Church planting movments (CPM), disciple making movements (DMM), the spontaneous expansion of the church - all of it seemed born in the pages of scripture. Reading the case studies of movements happening in Asian and Africa looked like the book of Acts far more than my own church experience. And we we living in a country that was less than 0.01% Christian.
Doing what we'd always done was just not an option.
Over the next several years, we got some great training, had a great coach and dove into our own personal journey of rewriting the paradigms of church that had been embedded in us by a lifetime of North American church culture. I also began reading everything I could get my hands on in order to help me grow in my understanding and practice of all that it would take to see a church planting movement birthed where we were.
The first book that I read over and over again was the book of Acts. It is where everyone should start. But after that I began to find other books that helped me learn what God was doing in the book of Acts.
And so here are seven books that I found helpful on that journey.
These seven books will do much to help anyone interested in multiplication and movement. The paradigm shifts needed to begin to apply the Biblical principles of multiplication are enormous. These books will help you make those shifts.
A few other helpful books:
At every E2E and gospel conversation training that we do, we always start with the Father's heart. If we can help the church dive into scripture to discover God's heart and desires for our world, we have a great place to begin training disciples who will make disciples.
We've turned that beginning session into a worksheet so that groups of Christ followers can discover together the Father's Heart and we want to share that today.
Gather a group of friends. Set aside an hour and work through this discovery study. And then begin to pray and dream into the final question.
You can work through the study below or download the worksheet HERE.
Assignment: Together with a group of friends, read each passage below and write a simple summary of what the passage reveals about God’s heart and desire for our world.
Finally, work through these two questions together.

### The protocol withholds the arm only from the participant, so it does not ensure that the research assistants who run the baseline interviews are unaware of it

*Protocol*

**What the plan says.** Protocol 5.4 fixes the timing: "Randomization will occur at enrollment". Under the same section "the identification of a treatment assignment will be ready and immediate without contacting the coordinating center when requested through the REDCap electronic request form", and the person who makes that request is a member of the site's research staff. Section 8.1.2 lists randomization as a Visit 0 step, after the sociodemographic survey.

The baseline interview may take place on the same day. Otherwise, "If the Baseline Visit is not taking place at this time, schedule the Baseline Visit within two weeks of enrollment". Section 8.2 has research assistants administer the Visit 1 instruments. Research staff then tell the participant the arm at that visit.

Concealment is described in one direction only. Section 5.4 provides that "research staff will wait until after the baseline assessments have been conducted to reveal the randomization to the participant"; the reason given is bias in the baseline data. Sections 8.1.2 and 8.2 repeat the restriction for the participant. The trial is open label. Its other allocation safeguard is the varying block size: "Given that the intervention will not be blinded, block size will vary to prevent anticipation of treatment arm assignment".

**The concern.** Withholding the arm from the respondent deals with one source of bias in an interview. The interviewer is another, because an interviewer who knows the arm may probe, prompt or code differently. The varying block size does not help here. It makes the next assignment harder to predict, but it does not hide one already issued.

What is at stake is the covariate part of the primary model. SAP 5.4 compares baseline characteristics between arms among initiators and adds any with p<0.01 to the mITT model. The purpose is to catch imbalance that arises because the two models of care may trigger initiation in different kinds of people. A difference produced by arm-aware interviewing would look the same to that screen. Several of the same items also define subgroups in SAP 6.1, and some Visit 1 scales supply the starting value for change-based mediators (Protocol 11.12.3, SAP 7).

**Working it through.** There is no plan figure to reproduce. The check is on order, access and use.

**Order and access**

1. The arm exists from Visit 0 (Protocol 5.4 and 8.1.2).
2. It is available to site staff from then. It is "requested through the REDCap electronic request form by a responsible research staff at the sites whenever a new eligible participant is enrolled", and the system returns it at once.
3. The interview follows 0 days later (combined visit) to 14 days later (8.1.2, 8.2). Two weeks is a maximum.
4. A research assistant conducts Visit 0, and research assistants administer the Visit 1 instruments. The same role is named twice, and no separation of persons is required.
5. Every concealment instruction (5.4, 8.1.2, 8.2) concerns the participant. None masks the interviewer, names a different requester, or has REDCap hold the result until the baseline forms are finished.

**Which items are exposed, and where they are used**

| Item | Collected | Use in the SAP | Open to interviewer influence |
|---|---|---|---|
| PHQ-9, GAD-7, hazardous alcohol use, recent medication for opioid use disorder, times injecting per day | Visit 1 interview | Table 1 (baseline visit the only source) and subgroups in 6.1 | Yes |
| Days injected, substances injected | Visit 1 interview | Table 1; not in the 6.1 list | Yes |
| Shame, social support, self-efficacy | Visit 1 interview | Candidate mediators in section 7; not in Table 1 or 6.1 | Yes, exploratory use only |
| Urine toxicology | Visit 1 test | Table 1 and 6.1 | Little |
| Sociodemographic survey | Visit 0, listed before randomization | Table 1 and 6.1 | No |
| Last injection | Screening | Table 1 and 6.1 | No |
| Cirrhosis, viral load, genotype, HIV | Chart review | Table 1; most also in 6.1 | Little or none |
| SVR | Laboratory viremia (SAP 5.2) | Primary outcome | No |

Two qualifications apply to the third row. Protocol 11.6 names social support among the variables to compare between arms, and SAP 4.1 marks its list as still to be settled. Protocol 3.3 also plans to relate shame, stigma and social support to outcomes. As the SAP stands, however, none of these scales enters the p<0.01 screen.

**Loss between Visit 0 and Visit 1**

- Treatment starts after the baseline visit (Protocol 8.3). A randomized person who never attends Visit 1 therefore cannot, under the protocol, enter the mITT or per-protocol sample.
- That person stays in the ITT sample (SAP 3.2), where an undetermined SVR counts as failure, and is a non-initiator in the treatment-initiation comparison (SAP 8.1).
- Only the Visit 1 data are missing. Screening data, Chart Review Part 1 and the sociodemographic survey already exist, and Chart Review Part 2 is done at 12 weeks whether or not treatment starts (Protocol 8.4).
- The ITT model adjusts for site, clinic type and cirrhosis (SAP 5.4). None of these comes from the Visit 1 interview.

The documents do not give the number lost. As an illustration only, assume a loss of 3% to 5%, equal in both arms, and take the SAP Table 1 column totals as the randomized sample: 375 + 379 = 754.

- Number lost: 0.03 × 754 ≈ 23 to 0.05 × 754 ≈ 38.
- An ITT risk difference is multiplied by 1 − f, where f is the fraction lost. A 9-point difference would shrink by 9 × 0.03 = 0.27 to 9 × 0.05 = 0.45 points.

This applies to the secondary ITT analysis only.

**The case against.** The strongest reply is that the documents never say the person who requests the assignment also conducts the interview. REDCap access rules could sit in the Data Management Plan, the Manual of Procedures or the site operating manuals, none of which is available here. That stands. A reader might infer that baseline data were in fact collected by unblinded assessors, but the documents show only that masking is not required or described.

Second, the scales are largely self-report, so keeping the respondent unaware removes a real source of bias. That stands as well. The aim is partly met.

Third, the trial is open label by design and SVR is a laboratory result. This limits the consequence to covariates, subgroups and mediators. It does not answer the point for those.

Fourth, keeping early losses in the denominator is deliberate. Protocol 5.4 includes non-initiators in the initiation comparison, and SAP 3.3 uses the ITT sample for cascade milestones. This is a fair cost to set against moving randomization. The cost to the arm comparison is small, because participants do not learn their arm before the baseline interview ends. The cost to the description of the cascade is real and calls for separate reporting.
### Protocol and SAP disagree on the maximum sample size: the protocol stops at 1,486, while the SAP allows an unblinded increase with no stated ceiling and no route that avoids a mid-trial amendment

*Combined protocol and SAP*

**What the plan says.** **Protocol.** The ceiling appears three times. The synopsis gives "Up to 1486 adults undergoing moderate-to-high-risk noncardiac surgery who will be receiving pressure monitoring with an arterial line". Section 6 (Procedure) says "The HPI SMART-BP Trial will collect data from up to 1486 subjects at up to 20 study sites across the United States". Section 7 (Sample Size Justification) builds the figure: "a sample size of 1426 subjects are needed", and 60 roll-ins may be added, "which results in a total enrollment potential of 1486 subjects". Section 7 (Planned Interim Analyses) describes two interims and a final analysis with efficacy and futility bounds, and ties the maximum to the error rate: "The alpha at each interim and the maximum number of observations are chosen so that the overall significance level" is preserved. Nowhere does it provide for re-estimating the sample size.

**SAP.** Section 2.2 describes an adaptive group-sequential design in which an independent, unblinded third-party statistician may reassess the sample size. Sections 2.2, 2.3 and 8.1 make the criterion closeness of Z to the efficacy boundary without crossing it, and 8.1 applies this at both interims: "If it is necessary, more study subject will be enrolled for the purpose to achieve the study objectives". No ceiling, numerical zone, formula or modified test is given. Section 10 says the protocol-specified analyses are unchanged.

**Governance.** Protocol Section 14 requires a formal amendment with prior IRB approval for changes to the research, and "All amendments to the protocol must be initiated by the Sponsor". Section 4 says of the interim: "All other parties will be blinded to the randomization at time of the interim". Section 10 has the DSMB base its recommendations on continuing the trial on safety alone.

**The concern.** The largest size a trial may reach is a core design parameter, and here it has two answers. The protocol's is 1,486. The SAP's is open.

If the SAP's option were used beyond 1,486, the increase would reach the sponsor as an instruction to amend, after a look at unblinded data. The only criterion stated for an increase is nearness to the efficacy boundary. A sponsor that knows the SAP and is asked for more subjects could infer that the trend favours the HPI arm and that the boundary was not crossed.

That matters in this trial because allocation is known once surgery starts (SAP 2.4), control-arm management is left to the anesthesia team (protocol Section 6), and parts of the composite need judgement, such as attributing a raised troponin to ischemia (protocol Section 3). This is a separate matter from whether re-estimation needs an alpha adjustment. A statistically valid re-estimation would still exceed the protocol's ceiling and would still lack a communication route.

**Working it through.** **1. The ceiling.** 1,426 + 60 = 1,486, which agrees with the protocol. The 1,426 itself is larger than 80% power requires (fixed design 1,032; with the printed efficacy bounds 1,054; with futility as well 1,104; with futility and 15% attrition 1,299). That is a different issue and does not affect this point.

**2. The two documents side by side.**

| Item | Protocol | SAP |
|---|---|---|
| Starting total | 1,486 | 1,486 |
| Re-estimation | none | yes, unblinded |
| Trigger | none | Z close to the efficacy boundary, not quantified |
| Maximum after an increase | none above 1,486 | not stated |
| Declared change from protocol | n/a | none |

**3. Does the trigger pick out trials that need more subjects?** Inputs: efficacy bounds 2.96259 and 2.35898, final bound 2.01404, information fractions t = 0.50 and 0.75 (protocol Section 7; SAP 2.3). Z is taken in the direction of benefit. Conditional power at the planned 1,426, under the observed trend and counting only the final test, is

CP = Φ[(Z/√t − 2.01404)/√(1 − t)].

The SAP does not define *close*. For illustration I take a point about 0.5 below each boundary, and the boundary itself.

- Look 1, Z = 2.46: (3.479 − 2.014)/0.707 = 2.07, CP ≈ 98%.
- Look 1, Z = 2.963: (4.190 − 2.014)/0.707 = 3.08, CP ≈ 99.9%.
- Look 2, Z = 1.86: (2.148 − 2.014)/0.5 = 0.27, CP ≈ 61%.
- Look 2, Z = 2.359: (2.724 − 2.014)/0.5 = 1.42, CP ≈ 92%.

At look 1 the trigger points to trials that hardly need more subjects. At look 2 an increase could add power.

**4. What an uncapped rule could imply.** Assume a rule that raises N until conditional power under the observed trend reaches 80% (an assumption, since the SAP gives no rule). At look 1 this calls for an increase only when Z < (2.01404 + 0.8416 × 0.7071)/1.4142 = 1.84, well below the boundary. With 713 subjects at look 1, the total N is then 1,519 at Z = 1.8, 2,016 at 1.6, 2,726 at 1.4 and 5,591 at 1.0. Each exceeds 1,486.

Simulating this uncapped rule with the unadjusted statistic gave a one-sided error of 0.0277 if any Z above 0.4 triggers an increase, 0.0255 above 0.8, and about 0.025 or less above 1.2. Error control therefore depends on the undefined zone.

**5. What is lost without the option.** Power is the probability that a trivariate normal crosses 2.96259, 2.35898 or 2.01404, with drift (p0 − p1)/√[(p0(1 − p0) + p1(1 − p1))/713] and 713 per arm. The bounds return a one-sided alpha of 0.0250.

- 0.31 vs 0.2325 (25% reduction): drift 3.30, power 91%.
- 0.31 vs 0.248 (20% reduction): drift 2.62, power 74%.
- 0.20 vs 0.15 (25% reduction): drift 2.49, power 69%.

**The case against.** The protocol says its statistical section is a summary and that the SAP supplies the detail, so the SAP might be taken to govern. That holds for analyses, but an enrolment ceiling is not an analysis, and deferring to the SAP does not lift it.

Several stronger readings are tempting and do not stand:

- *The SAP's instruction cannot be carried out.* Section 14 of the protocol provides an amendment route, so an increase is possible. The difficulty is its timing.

And he said to them, “Follow me, and I will make you fishers of men.”
Steve Smith discusses what a disciple making movement (or church planting movement) is, and how to help it maintain its health in terms of biblical orthodoxy and biblical morality.
Helpful books by Steve Smith:
Start working toward catalyzing a movement in your neighborhood with Zume.
As I interact with people at E2E training events and in churches I've begun to realize that there are a number of identifiable reasons that Christians are not sharing the good news of Jesus with friends, family members and strangers.
We aren't Christians.
Sometimes as we are talking with someone who calls themselves a Christian it becomes clear that they aren't. They are what Dean Inserra calls a "cultural Christian" and while they identify as a Christian in word, it is more so as a default. They aren't an atheist or a Muslim and their family went to church occasionally as a child so they must be a Christian.
But they aren't trusting Jesus for anything really, let alone salvation. And of course they are not sharing the gospel with anyone. So while they may be offended by the notion, we need to share the gospel with them.
[check out Dean's new book, "The Unsaved Christian."]
We don't know that sharing the gospel is required.
There are others we will run into who genuinely trust in Jesus. They have repented and believed. But somewhere along the lines, they were not discipled into the word or into the knowledge of their role in this world as ambassadors (2 Corinthians 5:20), witnesses (Acts 1:8) or disciple making disciples (Matthew 28:18-20).
This is a disciple making issue and we can quickly help them discover the joy of their job to share the love and truth of Jesus with others by taking them into the word of God.
We feel unqualified.
Another challenge we often run into is a sense they are not qualified to share the gospel with others. It's as if they've somehow been trained to believe that sharing the gospel is something that experts do - and they aren't an expert.
This too is a disciple making issue and can be overcome by having this friend turn with us to Luke 8:26-39, the story of Jesus' encounter with the Geresenes demoniac. When finished re-read verses 38-39. This man begs to go with Jesus but Jesus "sent him away saying, "Return to your home, and declare how much God has done for you." And he went away, proclaiming throughout the whole city how much Jesus had done for him."
Does your Christian friend know more than the man in this story?
This man knows exactly one thing - the before and after story of his encounter with Jesus! No Bible training. No discipleship programs. no Sunday school classes. Not even a Bible in his hands.
After encouraging Christian friends with this story I have them write "I AM QUALIFIED" in the margin of their Bible next to this story as a reminder.
We are afraid.
Another common factor that we all run into is fear. I know of no one who doesn't at times face fear and respond by running away. We know we should have that conversation with our family member or co-worker. We feel the nudge to say something to the stranger behind the counter. But fear creeps in and paralyzes us and we move on without saying anything. "Next time" we think, but next time the same thing happens.
How do we help our Christian friends overcome fear?
These are just a few ideas of how we can help our friends overcome their fear of sharing the gospel.
We don't know how.